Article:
It wasn't too long ago that executives for healthcare startup Aiva were coming off a stint in Cedars-Sinai's business accelerator program, in which they received $120,000 in seed money, guidance and office space from the Los Angeles-based healthcare organization to develop their idea. Now, just over a year later, their prospects are even brighter, having gotten funding from Amazon and Google, two names that are likely to open more doors for the voice-activation company.
Health systems fire up business incubators
Aiva was in the 2017 class of 10 at the Cedars-Sinai Accelerator, one of several similar programs at health systems across the country where organizations are guiding businesses and tapping entrepreneurs to bring new technologies to their patients and providers—and, eventually, to the broader healthcare ecosystem.
The programs give entrepreneurs opportunities to engage with hospitals and health systems early on in the innovation process.
“I can't overstate how important it is to a young startup to get that first live customer to be able to pressure-test the solution on real data with real operations,” said Greg Kuhnen, senior director of research for the Advisory Board. “The instant knowledge of the needs of the system, and the ability to recruit clinicians into the process, is very valuable to startups.”
Hospitals and systems with established innovation centers
Hospitals and systems with established innovation centers
AdventHealth, Florida Hospital Innovation Lab
Baystate Health, TechSpring
Boston Children's Hospital, Innovation & Digital Health Accelerator
Brigham & Women's Hospital, Brigham Digital Innovation Hub
Children's Hospital Los Angeles, Consortium for Technology and Innovation in Pediatrics
Cleveland Clinic Innovations
At Cedars-Sinai, entrepreneurs accepted into the program can come from anywhere. At other incubators, they come from within the affiliated health systems. In both cases, incubating companies' ideas not only potentially improve systems' clinical outcomes but also financial results, as they expand use of the projects and sometimes spin off companies in which they hold equity stakes.
Health systems need not have their own programs to get in on the incubator game, though. They can also work with independent incubators not directly affiliated with hospitals.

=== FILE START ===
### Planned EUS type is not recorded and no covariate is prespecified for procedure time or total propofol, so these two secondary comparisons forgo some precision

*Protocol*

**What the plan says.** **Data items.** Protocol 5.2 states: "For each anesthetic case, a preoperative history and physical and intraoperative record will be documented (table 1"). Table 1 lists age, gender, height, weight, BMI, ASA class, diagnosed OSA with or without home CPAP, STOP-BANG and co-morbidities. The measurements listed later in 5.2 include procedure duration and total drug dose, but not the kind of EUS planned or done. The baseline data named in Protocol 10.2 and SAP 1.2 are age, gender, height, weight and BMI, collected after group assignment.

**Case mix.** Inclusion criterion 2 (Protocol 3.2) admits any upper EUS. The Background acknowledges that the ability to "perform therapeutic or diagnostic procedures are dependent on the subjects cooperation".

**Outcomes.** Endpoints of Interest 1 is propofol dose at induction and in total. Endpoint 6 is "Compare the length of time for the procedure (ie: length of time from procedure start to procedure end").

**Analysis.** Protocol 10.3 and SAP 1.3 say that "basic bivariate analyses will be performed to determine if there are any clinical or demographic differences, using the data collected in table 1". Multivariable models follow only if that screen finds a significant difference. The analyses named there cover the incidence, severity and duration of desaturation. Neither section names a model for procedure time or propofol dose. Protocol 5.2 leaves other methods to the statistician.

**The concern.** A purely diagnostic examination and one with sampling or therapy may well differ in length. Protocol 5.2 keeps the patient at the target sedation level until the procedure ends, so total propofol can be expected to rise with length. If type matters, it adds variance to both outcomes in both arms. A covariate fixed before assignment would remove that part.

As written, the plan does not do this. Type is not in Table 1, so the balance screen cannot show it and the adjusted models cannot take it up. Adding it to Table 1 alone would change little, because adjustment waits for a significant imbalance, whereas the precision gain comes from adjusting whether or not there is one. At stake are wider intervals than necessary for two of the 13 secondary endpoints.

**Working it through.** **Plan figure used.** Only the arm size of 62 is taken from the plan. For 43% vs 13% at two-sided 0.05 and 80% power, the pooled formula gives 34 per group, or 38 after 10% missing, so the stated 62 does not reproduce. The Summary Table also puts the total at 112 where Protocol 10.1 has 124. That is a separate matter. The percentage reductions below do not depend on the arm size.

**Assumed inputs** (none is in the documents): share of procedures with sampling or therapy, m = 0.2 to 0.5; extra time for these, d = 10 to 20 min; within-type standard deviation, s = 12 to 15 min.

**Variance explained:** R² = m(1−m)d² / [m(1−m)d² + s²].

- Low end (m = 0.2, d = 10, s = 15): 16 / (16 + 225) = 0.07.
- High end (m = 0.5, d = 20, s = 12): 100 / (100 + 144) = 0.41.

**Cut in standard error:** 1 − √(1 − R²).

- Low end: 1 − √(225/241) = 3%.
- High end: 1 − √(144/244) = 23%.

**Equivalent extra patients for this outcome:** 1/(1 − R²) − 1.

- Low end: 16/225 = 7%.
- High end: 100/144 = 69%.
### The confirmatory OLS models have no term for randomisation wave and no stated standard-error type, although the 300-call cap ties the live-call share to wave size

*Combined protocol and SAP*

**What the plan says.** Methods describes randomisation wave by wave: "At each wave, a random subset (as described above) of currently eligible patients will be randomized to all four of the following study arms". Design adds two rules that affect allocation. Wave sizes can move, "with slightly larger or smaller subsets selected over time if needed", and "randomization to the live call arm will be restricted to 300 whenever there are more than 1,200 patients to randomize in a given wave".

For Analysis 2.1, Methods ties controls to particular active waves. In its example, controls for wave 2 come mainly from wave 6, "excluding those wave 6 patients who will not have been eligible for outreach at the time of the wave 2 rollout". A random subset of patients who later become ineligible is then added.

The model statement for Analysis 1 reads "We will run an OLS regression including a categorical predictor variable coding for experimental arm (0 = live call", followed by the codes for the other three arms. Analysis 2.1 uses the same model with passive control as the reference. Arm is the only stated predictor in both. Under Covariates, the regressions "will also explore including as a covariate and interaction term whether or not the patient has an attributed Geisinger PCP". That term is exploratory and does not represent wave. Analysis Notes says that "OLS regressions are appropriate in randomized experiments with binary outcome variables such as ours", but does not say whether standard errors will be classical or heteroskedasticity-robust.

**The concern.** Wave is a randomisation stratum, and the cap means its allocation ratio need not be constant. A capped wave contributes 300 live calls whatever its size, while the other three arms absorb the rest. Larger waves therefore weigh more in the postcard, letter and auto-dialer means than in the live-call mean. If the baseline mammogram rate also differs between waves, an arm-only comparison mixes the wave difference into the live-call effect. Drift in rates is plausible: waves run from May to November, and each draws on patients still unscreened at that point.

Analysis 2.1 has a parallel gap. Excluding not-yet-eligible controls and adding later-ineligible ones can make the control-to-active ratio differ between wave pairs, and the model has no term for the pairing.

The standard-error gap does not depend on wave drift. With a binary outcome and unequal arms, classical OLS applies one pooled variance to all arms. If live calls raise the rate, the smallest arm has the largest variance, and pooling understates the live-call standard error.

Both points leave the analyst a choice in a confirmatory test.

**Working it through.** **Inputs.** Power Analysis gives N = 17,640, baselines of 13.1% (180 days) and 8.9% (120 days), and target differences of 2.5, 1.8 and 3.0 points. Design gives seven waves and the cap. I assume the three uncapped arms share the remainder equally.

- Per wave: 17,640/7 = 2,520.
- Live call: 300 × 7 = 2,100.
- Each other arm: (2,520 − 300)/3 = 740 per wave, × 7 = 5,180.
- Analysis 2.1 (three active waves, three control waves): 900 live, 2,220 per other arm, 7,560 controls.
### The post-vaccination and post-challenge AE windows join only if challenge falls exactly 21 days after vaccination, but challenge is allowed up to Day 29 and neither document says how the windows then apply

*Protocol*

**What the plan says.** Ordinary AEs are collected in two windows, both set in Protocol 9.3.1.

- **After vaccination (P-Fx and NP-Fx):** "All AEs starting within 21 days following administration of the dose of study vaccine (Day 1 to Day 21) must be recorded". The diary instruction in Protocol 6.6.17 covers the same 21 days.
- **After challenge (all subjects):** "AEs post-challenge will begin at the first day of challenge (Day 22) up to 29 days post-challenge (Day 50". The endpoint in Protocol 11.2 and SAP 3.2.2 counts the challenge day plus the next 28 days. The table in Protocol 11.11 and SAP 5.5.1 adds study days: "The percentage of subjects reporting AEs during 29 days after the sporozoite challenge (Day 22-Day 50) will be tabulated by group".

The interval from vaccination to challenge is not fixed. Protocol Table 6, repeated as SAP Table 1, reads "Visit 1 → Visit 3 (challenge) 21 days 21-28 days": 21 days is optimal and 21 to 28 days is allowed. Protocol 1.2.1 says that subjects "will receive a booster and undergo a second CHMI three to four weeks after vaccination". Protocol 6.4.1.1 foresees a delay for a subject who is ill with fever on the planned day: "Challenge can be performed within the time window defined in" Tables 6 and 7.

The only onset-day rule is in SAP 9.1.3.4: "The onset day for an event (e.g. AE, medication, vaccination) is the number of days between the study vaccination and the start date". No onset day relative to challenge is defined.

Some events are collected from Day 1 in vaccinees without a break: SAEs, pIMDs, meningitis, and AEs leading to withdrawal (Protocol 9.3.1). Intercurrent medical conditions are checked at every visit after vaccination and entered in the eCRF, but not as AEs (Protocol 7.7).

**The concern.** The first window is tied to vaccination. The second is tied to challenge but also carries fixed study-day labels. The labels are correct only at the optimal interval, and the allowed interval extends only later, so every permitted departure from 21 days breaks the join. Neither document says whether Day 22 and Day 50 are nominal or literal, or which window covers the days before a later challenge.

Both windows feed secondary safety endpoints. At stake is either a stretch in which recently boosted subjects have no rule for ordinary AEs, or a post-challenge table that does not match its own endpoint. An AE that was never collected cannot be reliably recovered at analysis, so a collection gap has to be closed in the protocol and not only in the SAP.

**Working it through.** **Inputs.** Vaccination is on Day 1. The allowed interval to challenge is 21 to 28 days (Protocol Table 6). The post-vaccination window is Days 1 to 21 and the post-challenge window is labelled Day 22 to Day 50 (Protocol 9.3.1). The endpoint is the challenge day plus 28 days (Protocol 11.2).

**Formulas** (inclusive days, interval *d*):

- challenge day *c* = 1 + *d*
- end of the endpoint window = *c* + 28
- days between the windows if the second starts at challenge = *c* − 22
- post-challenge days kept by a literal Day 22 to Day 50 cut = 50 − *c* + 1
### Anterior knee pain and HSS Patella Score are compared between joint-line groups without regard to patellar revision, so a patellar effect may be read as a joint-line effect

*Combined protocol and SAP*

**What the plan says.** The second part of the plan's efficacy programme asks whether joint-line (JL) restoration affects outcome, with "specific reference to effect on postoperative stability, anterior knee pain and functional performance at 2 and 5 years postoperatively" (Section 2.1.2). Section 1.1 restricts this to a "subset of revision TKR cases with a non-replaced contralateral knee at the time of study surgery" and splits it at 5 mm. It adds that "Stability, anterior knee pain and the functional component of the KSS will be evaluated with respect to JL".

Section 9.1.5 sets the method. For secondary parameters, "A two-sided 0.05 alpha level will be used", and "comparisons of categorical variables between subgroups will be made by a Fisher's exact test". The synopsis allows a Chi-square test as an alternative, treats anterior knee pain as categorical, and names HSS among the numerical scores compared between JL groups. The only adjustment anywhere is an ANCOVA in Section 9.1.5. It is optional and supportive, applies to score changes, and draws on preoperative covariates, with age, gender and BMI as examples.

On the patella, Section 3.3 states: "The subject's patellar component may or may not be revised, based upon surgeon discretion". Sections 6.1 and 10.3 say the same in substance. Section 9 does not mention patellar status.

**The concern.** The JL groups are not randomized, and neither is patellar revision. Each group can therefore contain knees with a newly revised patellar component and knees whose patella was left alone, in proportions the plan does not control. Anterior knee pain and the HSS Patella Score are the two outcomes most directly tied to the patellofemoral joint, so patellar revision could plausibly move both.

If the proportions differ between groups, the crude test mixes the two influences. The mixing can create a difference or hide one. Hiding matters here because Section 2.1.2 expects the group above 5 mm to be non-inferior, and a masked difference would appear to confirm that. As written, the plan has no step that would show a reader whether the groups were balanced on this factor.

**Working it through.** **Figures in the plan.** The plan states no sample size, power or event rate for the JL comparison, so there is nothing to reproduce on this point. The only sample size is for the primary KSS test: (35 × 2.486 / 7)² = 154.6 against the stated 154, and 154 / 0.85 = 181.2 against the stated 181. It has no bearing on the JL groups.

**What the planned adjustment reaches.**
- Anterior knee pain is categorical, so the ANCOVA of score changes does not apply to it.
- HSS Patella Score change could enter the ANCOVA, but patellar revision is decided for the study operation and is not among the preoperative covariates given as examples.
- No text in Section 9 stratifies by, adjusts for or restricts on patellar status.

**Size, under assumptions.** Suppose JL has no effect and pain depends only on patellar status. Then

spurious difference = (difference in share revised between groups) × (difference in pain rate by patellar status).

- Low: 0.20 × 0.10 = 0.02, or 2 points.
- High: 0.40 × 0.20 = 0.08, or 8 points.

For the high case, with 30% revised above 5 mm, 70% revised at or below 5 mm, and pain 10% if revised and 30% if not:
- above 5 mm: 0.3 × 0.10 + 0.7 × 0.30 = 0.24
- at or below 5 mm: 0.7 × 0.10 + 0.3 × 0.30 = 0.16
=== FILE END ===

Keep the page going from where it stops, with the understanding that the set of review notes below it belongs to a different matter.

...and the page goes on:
But the benefits of incubators explicitly tied to health systems run in all directions. The system gets early access to new technology, as well as potential financial returns. The startup gets a place to try out its new technology. And patients get access to new care models.
Being able to test technology before going all in can be especially important when working with new companies. “When we work with more traditional vendors, we can call their customers and get references,” said Anne Wellington, managing director of the Cedars-Sinai Accelerator. “We really want to work with early-stage companies, but they don't necessarily have those resources available to us,” she added. “This works as due diligence for the health system while also providing mentorship for the companies.”
Some of the benefits are logistical, too. At Cedars-Sinai, companies in its accelerator get workspace next to the medical campus, which enables the hospital to provide both administrative support and guidance.
That also lets the hospital figure out which companies will be good to work with for the long haul. Many of the companies that have gone through the program since it began in 2015 have piloted their technologies at the health system, with some eventually rolling out across the enterprise. Well is one of them. The company, which was in the first class at the accelerator, created a text-messaging platform for provider-patient communication. That platform is now available for all of Cedars-Sinai, whose program started out as a partnership with seed accelerator Techstars—a partnership that his since lapsed.
“Participation is an opportunity to receive support in the form of funding but also in terms of boots on the ground,” said Deirdre Darragh, manager of communication and engagement for the Acceleration Lab at the Penn Medicine Center for Health Care Innovation in Philadelphia. “They can get recognition from leadership within the health system, which can potentially lead to future funding.”
It also leads to more informed projects, since their team members are getting feedback earlier than they might get on their own.
At the Penn Medicine Center accelerator program, feedback comes not only from those within the health system but also from payers—United Healthcare and Blue Cross Blue Shield—to whom the entrepreneurs pitch their ideas. (United Healthcare co-sponsored the entire 2016-17 class in the program.)